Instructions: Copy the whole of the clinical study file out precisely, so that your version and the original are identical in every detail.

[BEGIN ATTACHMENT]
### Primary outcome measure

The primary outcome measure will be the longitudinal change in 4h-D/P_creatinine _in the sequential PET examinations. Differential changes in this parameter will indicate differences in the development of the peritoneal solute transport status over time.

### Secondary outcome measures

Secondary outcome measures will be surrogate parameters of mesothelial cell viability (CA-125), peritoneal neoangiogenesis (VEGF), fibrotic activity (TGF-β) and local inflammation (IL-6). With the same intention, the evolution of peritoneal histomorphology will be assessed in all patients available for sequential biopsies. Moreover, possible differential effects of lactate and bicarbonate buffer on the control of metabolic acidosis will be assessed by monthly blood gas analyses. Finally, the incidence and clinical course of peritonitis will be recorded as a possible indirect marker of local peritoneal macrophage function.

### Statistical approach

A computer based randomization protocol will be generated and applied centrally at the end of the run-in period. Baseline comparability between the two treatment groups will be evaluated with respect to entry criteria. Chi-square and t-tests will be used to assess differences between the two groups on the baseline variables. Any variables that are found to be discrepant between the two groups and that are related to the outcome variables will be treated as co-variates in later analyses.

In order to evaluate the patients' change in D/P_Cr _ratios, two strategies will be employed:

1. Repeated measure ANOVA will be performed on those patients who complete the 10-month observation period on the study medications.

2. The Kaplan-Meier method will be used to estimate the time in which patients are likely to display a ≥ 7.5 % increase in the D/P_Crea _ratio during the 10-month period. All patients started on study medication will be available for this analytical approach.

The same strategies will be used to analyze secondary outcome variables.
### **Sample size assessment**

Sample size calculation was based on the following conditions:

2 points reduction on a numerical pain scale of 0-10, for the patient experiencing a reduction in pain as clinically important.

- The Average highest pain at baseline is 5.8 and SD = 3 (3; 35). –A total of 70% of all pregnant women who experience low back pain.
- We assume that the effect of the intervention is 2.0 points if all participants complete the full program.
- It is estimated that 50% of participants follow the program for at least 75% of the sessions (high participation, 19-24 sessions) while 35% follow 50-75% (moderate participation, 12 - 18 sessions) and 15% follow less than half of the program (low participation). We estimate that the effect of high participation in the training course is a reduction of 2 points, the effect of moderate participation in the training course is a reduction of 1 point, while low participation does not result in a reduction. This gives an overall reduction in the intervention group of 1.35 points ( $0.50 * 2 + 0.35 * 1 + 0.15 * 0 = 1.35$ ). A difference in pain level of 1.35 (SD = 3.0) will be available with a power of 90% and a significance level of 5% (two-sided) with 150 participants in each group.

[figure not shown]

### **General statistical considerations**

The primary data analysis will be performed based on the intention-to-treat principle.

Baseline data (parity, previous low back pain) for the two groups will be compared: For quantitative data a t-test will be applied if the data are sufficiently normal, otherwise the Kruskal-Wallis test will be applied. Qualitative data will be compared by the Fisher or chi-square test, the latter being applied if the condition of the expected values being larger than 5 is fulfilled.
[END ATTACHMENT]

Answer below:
### Primary outcome measure

The primary outcome measure will be the longitudinal change in 4h-D/P_creatinine _in the sequential PET examinations. Differential changes in this parameter will indicate differences in the development of the peritoneal solute transport status over time.

### Secondary outcome measures

Secondary outcome measures will be surrogate parameters of mesothelial cell viability (CA-125), peritoneal neoangiogenesis (VEGF), fibrotic activity (TGF-β) and local inflammation (IL-6). With the same intention, the evolution of peritoneal histomorphology will be assessed in all patients available for sequential biopsies. Moreover, possible differential effects of lactate and bicarbonate buffer on the control of metabolic acidosis will be assessed by monthly blood gas analyses. Finally, the incidence and clinical course of peritonitis will be recorded as a possible indirect marker of local peritoneal macrophage function.

### Statistical approach

A computer based randomization protocol will be generated and applied centrally at the end of the run-in period. Baseline comparability between the two treatment groups will be evaluated with respect to entry criteria. Chi-square and t-tests will be used to assess differences between the two groups on the baseline variables. Any variables that are found to be discrepant between the two groups and that are related to the outcome variables will be treated as co-variates in later analyses.

In order to evaluate the patients' change in D/P_Cr _ratios, two strategies will be employed:

1. Repeated measure ANOVA will be performed on those patients who complete the 10-month observation period on the study medications.

2. The Kaplan-Meier method will be used to estimate the time in which patients are likely to display a ≥ 7.5 % increase in the D/P_Crea _ratio during the 10-month period. All patients started on study medication will be available for this analytical approach.

The same strategies will be used to analyze secondary outcome variables.
### **Sample size assessment**

Sample size calculation was based on the following conditions:

2 points reduction on a numerical pain scale of 0-10, for the patient experiencing a reduction in pain as clinically important.

- The Average highest pain at baseline is 5.8 and SD = 3 (3; 35). –A total of 70% of all pregnant women who experience low back pain.
- We assume that the effect of the intervention is 2.0 points if all participants complete the full program.
- It is estimated that 50% of participants follow the program for at least 75% of the sessions (high participation, 19-24 sessions) while 35% follow 50-75% (moderate participation, 12 - 18 sessions) and 15% follow less than half of the program (low participation). We estimate that the effect of high participation in the training course is a reduction of 2 points, the effect of moderate participation in the training course is a reduction of 1 point, while low participation does not result in a reduction. This gives an overall reduction in the intervention group of 1.35 points ( $0.50 * 2 + 0.35 * 1 + 0.15 * 0 = 1.35$ ). A difference in pain level of 1.35 (SD = 3.0) will be available with a power of 90% and a significance level of 5% (two-sided) with 150 participants in each group.

[figure not shown]

### **General statistical considerations**

The primary data analysis will be performed based on the intention-to-treat principle.

Baseline data (parity, previous low back pain) for the two groups will be compared: For quantitative data a t-test will be applied if the data are sufficiently normal, otherwise the Kruskal-Wallis test will be applied. Qualitative data will be compared by the Fisher or chi-square test, the latter being applied if the condition of the expected values being larger than 5 is fulfilled.